Several controversies brewed around the lit blogosphere this past week and I started to see a larger connection that bugged me a lot. Let me know what you think.
First, Betsy had an indepth post yesterday on the Amazon VINE program. Essentially, Amazon receives ARCs from publishers and makes them available to a group of select reviewers, all of whom belong to the VINE program. They request the books they want to review from a prepared list and then are required to post reviews about them at Amazon (positive, negative, whatever but they have to review). The VINE reviews receive precedence on the page - they appear front and center while regular customer reviews will show up on the sidebar or behind the "read more" cut. Betsy raised some concerns about the whole program and process but the comments quickly devolved into "you're just jealous", and "I'm as good a reviewer as anyone else" and the ever popular "I'm just a mom and not a professional reviewer but busy parents can't read a professional review so mine is a good option".
Pause for brief rant:
Pretty much every ARC has a paper inside (or even a message printed on the book itself) which is addressed "Dear Reviewer". It is not sent to "Dear Stay-at-home-mom" or "Dear College Student" or "Dear Person who reads a lot". It is PR copy from the publisher and sent to a REVIEWER. If you receive an ARC from a publisher - whether sent to you direct or via Amazon - for the express purpose of reviewing said book THEN YOU ARE A REVIEWER. And if you are willing to accept the responsibility of writing an honest review of a book in a public place with the express purpose of swaying public opinion (i.e. letting folks know that you did or did not like it) then you should be doing this in the most professional manner possible. Suck it up and stop saying you just have a hobby. This isn't calling your mom and telling her you liked a book it is purposely writing something for thousands of people to see. Even if you aren't paid in cash, you are a professional reviewer, period.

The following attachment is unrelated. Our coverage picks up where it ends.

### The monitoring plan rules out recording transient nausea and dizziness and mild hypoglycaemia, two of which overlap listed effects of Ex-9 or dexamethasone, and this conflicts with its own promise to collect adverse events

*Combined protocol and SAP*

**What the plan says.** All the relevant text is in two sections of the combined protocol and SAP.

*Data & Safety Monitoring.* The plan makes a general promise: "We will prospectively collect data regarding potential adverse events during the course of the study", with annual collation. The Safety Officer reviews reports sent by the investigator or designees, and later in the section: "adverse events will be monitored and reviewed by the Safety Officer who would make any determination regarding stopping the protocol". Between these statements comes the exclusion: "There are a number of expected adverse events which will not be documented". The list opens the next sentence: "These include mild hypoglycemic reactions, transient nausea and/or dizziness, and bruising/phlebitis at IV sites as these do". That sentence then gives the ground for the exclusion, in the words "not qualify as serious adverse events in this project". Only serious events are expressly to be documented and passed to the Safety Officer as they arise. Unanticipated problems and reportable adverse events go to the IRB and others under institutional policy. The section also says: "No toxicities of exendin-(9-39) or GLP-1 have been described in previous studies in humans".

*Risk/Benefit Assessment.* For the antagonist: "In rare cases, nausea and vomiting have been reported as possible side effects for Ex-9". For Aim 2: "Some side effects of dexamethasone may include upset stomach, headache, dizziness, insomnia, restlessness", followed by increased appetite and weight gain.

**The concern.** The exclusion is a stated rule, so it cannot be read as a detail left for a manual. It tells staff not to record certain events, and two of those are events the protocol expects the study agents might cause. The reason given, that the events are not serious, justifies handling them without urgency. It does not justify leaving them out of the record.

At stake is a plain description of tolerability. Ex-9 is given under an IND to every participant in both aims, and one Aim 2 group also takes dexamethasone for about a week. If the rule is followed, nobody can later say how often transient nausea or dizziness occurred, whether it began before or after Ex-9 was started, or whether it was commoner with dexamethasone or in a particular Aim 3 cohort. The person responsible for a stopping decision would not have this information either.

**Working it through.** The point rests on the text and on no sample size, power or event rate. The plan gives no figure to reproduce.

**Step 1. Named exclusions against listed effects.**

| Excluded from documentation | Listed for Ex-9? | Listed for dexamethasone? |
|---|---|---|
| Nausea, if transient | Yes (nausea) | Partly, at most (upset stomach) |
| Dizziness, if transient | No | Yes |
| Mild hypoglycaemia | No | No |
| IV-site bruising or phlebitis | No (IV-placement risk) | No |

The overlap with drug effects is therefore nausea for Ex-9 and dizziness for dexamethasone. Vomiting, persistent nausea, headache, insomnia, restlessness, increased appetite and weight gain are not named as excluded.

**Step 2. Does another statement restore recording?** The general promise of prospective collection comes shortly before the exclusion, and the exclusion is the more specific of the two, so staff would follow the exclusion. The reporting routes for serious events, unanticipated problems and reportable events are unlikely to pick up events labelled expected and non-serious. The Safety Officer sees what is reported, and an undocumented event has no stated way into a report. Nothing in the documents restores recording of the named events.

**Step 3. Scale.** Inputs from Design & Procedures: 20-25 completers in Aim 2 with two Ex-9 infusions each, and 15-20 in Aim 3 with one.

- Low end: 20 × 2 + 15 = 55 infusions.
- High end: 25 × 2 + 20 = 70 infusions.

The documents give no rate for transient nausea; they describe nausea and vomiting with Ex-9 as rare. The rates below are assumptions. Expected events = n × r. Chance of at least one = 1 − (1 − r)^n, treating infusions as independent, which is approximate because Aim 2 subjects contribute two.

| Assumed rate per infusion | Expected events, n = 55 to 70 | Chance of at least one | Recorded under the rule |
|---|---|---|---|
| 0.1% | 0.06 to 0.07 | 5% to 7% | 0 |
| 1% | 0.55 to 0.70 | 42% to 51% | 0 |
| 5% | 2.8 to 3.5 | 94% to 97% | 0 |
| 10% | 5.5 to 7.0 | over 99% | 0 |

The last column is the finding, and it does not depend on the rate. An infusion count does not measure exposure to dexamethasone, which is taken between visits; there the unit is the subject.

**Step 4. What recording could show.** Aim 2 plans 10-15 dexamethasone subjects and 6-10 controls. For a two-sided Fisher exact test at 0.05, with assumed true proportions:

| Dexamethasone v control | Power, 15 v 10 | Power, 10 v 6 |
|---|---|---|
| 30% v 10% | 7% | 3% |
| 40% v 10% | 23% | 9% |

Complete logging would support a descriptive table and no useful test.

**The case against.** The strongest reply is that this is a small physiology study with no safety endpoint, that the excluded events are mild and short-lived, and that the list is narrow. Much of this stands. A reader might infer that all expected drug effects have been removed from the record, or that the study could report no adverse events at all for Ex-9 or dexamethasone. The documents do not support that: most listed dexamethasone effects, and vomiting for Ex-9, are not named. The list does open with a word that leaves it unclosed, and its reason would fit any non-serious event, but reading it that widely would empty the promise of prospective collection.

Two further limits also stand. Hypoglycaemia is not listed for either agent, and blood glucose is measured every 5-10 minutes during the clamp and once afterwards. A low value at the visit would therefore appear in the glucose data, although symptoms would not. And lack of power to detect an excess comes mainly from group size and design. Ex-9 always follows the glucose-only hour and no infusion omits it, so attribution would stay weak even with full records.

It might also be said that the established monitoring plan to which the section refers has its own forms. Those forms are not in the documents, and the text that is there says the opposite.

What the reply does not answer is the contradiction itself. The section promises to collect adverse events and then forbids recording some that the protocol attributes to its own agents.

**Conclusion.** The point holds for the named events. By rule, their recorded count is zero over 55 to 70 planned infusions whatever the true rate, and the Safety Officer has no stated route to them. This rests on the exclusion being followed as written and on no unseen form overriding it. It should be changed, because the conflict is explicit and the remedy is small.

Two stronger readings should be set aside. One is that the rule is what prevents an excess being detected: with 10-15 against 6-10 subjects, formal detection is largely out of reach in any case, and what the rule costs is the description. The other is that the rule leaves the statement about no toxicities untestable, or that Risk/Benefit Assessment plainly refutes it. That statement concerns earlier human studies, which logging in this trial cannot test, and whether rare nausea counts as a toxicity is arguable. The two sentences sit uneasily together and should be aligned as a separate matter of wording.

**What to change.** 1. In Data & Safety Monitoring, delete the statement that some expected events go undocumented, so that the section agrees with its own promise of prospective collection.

End brief rant.
It should be noted that publishers send multiple copies of these books to Amazon for inclusion in the VINE program. (I can't help but think that money must change hands here - similar to funds paid to chain bookstores to get on the front tables.) Amazon then compiles the list for the VINE recipients to consider and review for Amazon's web site. Several commenters at Betsy's noted there were more than 250 books on the list - which I think is supposed to make everyone feel better but on the grand scale of books published each year it's a drop in the bucket. For a lot more on this though you need to read the comments to Betsy's post (50+ as I write this) and see how strongly folks feel about participating in it.